Count 1 of the indictment charged Reed with armed robbery and states that he took money “from the immediate presence of Michael King, by use of a certain pump shotgun, same being an offensive weapon.” Count 2 charged the offense of aggravated assault, stating that Reed “unlawfully, knowingly, willfully and intentionally [made] an assault upon the person of Michael King with a certain firearm, same being a deadly weapon.” In this case, Reed used the gun to demand money from King from outside of King's window and then unlawfully entered the house, using the gun to take the money. Because the two convictions were based on the same conduct (pointing the gun at King with the intent to rob him), merger was required.11 Accordingly, we vacate the sentence imposed under Count 2, remand the case for re-sentencing, and direct the trial court to merge Count 2 into Count 1.
Judgment affirmed, sentence vacated in part and case remanded for re-sentencing.
1. Lenon v. State, 290 Ga.App. 626(1), 660 S.E.2d 16 (2008).
2. (Footnotes omitted.) Id. at 626-627(1), 660 S.E.2d 16.
3. (Citations and punctuation omitted.) Roberts v. State, 277 Ga.App. 730, 731, n. 1, 627 S.E.2d 446 (2006).
4. OCGA § 16-5-21(a)(1)-(2).
5. OCGA § 16-7-1(a).
6. Lenon, supra at 628(1), 660 S.E.2d 16.
7. OCGA § 24-4-8.
8. (Punctuation and footnote omitted.) Bunkley v. State, 278 Ga.App. 450, 455(2), 629 S.E.2d 112 (2006).
9. Drinkard v. Walker, 281 Ga. 211, 214, 636 S.E.2d 530 (2006). “The Supreme Court stated that the test specifically applies to determine whether one crime is included in another within the meaning of OCGA § 16-1-6(1), and we [have] presume[d] [that the test also] applies to OCGA § 16-1-7(a)(1).” (Citation omitted.) Mercer v. State, 289 Ga.App. 606, 609(3), n. 8, 658 S.E.2d 173 (2008).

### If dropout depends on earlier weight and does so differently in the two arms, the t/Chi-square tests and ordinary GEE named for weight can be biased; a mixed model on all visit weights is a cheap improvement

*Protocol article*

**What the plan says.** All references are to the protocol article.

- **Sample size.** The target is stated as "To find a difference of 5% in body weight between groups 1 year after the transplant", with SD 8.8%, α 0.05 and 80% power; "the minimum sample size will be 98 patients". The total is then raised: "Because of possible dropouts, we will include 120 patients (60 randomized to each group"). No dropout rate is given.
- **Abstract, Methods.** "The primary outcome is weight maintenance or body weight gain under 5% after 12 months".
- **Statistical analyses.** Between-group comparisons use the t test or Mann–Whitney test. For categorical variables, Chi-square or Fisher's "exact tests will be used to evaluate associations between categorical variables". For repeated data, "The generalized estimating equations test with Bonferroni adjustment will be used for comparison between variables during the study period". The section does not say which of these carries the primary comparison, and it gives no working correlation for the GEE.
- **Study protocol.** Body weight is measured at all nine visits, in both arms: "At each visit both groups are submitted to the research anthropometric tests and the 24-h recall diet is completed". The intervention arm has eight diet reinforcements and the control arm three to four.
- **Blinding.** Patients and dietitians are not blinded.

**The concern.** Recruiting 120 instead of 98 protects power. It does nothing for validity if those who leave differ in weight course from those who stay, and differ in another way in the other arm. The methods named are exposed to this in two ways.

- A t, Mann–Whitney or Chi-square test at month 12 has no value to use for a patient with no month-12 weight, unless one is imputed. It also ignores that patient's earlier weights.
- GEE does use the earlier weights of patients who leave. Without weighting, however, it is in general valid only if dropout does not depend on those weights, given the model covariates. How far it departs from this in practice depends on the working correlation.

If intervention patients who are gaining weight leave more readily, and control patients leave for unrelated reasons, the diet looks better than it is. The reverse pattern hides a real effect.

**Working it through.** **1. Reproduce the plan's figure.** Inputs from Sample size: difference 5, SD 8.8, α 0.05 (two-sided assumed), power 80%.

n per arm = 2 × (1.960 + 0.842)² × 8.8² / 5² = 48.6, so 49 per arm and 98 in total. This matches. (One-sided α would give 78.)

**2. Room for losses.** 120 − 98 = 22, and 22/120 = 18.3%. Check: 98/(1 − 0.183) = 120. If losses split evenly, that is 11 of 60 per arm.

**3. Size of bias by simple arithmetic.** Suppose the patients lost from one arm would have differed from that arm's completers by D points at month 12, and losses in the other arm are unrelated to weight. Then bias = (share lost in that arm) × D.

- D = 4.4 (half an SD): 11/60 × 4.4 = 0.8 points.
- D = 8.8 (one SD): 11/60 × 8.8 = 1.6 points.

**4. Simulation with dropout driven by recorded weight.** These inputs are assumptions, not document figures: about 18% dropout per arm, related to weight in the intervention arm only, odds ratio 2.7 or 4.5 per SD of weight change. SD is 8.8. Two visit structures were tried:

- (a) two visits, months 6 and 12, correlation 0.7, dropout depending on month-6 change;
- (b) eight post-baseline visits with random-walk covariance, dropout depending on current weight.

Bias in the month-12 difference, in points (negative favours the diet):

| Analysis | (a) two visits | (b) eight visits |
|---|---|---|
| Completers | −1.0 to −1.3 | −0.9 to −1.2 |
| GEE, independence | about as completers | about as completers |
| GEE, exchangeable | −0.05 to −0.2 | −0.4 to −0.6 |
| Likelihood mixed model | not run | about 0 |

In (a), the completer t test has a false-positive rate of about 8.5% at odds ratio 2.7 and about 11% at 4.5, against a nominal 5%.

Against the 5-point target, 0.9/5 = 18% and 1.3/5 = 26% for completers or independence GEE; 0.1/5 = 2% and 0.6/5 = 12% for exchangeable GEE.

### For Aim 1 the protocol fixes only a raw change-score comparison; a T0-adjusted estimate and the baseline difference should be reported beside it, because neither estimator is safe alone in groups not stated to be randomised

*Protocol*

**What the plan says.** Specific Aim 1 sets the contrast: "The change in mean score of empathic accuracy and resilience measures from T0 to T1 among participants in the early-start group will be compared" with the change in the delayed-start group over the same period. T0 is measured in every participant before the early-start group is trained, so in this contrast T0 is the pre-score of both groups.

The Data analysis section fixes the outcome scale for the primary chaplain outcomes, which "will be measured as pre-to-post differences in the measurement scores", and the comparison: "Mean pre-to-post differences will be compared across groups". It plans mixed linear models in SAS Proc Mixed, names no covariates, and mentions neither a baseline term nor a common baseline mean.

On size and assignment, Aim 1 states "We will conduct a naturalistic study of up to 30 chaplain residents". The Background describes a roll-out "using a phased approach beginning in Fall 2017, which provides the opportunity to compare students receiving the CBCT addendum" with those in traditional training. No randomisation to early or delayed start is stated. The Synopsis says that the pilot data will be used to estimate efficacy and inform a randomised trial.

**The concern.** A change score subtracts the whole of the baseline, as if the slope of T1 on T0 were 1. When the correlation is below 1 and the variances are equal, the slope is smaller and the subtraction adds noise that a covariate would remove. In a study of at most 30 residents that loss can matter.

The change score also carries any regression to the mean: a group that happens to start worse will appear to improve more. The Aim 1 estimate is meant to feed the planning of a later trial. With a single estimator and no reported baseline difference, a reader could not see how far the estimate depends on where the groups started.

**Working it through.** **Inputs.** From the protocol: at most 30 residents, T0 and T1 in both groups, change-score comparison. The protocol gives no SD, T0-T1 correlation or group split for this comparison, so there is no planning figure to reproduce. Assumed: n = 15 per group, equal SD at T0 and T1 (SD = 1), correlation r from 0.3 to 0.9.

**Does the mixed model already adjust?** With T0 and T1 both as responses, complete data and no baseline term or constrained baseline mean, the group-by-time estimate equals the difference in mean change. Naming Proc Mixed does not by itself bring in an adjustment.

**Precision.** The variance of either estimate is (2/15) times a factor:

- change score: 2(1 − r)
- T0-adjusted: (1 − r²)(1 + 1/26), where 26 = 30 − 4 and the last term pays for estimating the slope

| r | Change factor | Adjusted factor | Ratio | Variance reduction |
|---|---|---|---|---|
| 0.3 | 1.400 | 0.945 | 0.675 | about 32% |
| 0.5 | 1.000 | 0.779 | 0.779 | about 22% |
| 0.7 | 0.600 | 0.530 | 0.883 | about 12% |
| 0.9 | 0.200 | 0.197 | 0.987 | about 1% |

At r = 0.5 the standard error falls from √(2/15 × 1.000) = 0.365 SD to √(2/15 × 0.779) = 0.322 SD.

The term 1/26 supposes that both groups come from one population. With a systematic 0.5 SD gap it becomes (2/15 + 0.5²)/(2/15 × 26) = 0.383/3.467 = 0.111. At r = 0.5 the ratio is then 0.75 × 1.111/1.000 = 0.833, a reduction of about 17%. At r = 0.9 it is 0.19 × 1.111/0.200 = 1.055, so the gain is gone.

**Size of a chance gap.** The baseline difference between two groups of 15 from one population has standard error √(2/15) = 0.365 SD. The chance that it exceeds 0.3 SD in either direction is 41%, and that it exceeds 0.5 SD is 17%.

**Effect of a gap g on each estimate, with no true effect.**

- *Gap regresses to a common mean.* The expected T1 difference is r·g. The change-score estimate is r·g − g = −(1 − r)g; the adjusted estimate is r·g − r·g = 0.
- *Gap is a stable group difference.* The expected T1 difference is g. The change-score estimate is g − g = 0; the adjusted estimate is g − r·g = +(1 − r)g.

10. (Punctuation and footnotes omitted.) Drinkard, supra at 215-216, 636 S.E.2d 530. Accord Garza v. State, 285 Ga.App. 902, 906(5), 648 S.E.2d 84 (2007). See also Garibay v. State, 290 Ga.App. 385, 386(2), 659 S.E.2d 775 (2008).
11. See Curtis v. State, 275 Ga. 576, 578-579(2), 571 S.E.2d 376 (2002) (armed robbery and aggravated assault convictions merged where defendant brandished gun in the course of an armed robbery, and there was no other evidence that gun was used for any other reason); Kirk v. State, 271 Ga.App. 640, 645(3), 610 S.E.2d 604 (2005) (armed robbery and aggravated assault convictions merged where defendant pointed gun at victim twice during course of robbery). Compare Blocker v. State, 265 Ga.App. 846, 848(2)(a), 595 S.E.2d 654 (2004) (no merger where defendant pointed gun at victim and ordered him to get on his knees, completing the crime of aggravated assault, then, continuing to point the gun, demanded the victim's cell phone, completing the armed robbery).
SMITH, P.J., and ADAMS, J., concur.